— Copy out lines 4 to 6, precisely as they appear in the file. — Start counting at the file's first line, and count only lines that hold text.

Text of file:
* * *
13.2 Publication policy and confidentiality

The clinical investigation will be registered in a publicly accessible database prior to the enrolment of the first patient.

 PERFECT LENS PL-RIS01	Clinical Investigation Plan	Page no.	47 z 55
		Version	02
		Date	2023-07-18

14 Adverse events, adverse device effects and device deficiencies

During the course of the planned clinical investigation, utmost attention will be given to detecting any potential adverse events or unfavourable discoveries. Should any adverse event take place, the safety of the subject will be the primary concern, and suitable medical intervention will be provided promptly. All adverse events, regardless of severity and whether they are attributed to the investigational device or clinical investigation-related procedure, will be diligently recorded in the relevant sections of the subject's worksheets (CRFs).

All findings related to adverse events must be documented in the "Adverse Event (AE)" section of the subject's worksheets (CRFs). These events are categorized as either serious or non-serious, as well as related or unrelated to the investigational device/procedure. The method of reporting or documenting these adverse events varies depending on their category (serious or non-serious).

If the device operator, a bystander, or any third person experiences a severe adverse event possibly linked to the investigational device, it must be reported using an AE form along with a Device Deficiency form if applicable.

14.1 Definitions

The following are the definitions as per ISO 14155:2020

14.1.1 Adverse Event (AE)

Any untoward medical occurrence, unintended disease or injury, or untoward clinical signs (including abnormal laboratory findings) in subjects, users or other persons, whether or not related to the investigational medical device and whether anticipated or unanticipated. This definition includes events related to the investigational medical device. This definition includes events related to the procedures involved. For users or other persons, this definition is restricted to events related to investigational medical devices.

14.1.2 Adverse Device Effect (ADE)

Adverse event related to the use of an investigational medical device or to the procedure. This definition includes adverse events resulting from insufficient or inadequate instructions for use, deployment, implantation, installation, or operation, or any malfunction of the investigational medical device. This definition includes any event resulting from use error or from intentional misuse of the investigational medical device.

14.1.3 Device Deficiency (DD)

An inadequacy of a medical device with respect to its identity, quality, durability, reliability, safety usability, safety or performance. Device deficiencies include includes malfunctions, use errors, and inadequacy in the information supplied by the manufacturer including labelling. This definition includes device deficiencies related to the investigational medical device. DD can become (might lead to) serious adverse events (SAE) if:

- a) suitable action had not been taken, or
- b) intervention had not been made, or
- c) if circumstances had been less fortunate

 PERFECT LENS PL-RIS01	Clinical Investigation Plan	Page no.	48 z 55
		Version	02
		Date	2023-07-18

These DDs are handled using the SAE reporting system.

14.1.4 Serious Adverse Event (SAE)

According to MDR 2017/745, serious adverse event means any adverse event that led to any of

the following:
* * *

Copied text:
		Version	02
		Date	2023-07-18

14 Adverse events, adverse device effects and device deficiencies